Probiotics In a market where dozens of companies are selling probiotic supplements built on shaky promises, it will take a company dedicated to good, sound science to fully unlock the potential of the human microbiome and bring consumers products that actually work. Fortunately for us, that company is already here. Learn how DuPont is using microbes to revolutionize how we care for our lands, our animals, and our own selves.
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Meet the company using microbes to revolutionize how we care for our land, our animals, and our own selves

Walk into any grocery store, and it won’t take you long to find the “gut-health” section: racks of yogurts and kefirs and dozens of small glass bottles of probiotic “shots” touting billions more “active cultures” than their competitors sitting next to them.

With the recognition of the microbiome as a major player in human health, the number of companies marketing probiotics has skyrocketed. It can be difficult for consumers to wade through the myriad options available, particularly when most health claims are vague and the likelihood that the probiotic that worked for your cousin’s friend’s brother-in-law is going to work for you is slim at best. In such a saturated market, it will take a company dedicated to good, sound science to fully unlock the potential of the human microbiome and bring consumers products that actually work.

One company is well on its way toward fitting that bill. Working quietly behind the scenes for more than two decades, it has built a world-class microbiome research and product development facility. Now supplying a third of the world’s probiotics, this company is poised to transform our approach to health nutrition.

Chances are, you already know this company.

This company is DuPont.

So, how did a 200 year old company known as a leading producer of materials like polymers, chemicals, and textiles also become the world’s leading producer of probiotics?

It all started with animal nutrition and dairy cultures.

A history in animal nutrition

For decades, a Danish company called Danisco built world class capabilities in animal nutrition, dairy cultures, and probiotics for human use. A series of targeted acquisitions (Cultor in 1999, Rhodia Foods in 2004, and Genecor in 2005) significantly boosted the company’s overall capabilities in health and nutrition and microbial science and technology — including how to improve gut health in farm animals to limit the use of antibiotics and improve nutrient absorption, identify better microbes/starters for the dairy industry, and develop and market probiotics to improve human gut health.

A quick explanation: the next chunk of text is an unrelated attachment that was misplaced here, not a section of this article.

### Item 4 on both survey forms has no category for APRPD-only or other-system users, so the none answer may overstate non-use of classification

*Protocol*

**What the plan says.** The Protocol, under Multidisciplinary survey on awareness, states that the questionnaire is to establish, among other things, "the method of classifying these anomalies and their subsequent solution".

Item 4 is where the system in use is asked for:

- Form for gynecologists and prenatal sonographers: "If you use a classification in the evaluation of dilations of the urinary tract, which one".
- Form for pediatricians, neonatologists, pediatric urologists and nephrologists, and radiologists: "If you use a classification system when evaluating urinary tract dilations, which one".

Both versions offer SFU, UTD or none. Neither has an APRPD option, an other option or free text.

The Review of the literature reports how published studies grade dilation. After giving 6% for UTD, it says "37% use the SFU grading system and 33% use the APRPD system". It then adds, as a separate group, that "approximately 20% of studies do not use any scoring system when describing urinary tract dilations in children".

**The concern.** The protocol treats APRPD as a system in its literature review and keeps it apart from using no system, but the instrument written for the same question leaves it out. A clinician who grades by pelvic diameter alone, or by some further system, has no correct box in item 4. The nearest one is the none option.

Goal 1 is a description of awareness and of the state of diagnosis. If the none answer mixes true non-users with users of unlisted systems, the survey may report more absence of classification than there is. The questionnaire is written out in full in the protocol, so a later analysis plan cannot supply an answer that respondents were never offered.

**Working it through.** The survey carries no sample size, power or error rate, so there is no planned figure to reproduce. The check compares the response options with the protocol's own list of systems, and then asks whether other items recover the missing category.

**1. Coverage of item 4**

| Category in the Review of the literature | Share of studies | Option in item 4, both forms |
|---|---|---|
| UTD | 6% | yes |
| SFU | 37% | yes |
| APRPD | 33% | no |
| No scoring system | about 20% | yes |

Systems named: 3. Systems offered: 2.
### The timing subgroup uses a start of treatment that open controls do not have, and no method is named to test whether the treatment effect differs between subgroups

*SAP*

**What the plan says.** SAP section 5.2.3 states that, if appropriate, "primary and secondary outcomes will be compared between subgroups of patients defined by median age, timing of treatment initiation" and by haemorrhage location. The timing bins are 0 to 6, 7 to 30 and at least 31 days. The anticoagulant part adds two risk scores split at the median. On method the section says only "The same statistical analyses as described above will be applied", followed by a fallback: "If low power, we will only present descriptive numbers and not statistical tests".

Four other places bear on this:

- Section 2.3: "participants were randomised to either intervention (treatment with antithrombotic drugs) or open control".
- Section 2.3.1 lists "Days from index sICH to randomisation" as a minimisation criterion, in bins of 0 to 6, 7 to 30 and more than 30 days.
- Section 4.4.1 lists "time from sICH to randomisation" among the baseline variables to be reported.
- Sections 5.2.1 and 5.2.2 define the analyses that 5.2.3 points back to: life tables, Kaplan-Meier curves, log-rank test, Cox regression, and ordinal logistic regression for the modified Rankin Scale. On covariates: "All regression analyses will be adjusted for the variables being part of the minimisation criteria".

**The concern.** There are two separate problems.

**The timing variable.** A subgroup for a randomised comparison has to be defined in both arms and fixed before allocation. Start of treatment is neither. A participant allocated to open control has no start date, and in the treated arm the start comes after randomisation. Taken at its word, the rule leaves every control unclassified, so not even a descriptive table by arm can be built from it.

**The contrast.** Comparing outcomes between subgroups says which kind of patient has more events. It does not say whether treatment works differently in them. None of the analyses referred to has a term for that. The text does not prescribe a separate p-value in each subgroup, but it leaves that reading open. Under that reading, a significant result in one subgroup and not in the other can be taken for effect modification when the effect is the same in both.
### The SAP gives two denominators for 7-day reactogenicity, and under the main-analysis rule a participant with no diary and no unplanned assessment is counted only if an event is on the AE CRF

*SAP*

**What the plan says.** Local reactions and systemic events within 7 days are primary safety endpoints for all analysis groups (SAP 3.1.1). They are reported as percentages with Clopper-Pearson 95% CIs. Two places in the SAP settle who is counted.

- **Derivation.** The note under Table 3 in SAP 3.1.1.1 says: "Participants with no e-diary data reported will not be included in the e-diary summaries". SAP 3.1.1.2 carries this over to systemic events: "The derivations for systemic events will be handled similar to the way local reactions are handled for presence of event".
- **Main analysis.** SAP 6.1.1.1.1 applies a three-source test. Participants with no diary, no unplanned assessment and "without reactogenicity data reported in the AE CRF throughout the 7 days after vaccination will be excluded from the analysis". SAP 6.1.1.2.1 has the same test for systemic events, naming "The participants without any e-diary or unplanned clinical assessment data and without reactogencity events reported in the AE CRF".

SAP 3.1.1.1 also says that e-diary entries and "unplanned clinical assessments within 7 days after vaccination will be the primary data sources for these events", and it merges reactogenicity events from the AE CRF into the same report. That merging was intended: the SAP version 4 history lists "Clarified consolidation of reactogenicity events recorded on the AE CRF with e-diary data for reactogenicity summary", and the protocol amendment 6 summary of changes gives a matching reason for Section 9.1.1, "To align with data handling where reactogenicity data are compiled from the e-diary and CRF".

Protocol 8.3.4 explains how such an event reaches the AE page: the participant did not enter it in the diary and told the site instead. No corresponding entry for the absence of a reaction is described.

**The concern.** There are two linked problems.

Part of the success of the company in these areas was due to the suite of experimental tools for studying gut science that Danisco had been developing as early as the 1990s. “We called this our ‘Enteromix® toolbox’ – and we still do!,” explains Andrew Morgan, DuPont Fellow and former Chief Scientist. “This has been added to over the years to create a world leading health and nutrition science platform.”

The platform includes one of the first laboratory-based gastrointestinal simulators used initially to mimic the chicken gut and adapted to model the human gastrointestinal tract. “One of the first uses of the company’s nascent Enteromix® toolbox was to demonstrate that one of the mechanisms of action of its pioneering animal nutrition enzymes was modulation of the gut microbiota. This was the beginning of our journey into the microbiome,” says Morgan.

In 2011, DuPont acquired Danisco, which by then was an established leader in the human probiotics market and had also developed and marketed some direct-fed microbials (probiotics for livestock). Though the benefits of live microbes were clear, the rationale for such efficacy and the breadth of potential applications was not yet fully understood. In 2012, microbiologist John Gannon, who was part of DuPont’s Central Research and Development, had been trying to convince DuPont to start paying attention to microbiome opportunities beyond human probiotics.

Corn microbes

In 2014, DuPont’s Biologicals Venture accepted Gannon’s proposal to explore the microbiome of crops to search for crop probiotics — called biologicals. They began working on corn and observed that some plots in the same corn fields had much higher yields than other plots, with no difference in corn genetics, soil conditions, or other growth conditions. The hypothesis was that the differences may have been due to the microbiome.

DuPont

Image source: John Gannon/DuPont

Gannon and his team discovered that the differences in yields were due to bacteria found in biofilms on the roots of the plants. DuPont’s microbiome efforts quickly gathered steam, and soon, the company also initiated a deep exploration of the microbiomes of livestock, such as poultry, to find new direct-fed microbials to mitigate diseases.  All of this became the foundation for a world class microbiome research and product development capability not only for agriculture and livestock, but also for human health.

After coming into the DuPont Industrial Biosciences business, Gannon was tasked with building the Microbiome Research Competency. “The idea was to bring together genomics, bioinformatics, microbiology, molecular biology, fermentation, and data analytics to enable a systems biology approach, and then to use that to deliver microbiome based-benefits.to the myriad of microbiome-based opportunities,” he says. It is that approach that makes DuPont stand out in a field rife with hype, skepticism, and unfounded promises.

A foundation built on science

Building on what they learned in the corn fields, DuPont developed a streamlined, universal pipeline for identifying and developing probiotic candidates. “No corners are cut in the process, ensuring the science the company does is sound and a top priority,” says Gannon.

microbiome

Image source: John Gannon/DuPont

It all starts with a pilot study to determine the most appropriate sample or set of samples for the target or concern that is being addressed — whether that be a pathogen affecting a flock of chickens or a metabolic disease in humans. Two of the most critical pieces to a successful microbiome study, says Gannon, are the sample collection process and the metadata.

“Sample collection is critical — we tell people to treat it like a crime scene to avoid cross contamination, and we work with people that intimately know the target — veterinarians for livestock, farmers for agriculture, clinicians for human disease,” says Gannon. “You also have to understand your metadata,” he adds. “It’s an important part of putting the science behind it, and many people don’t think about it enough.”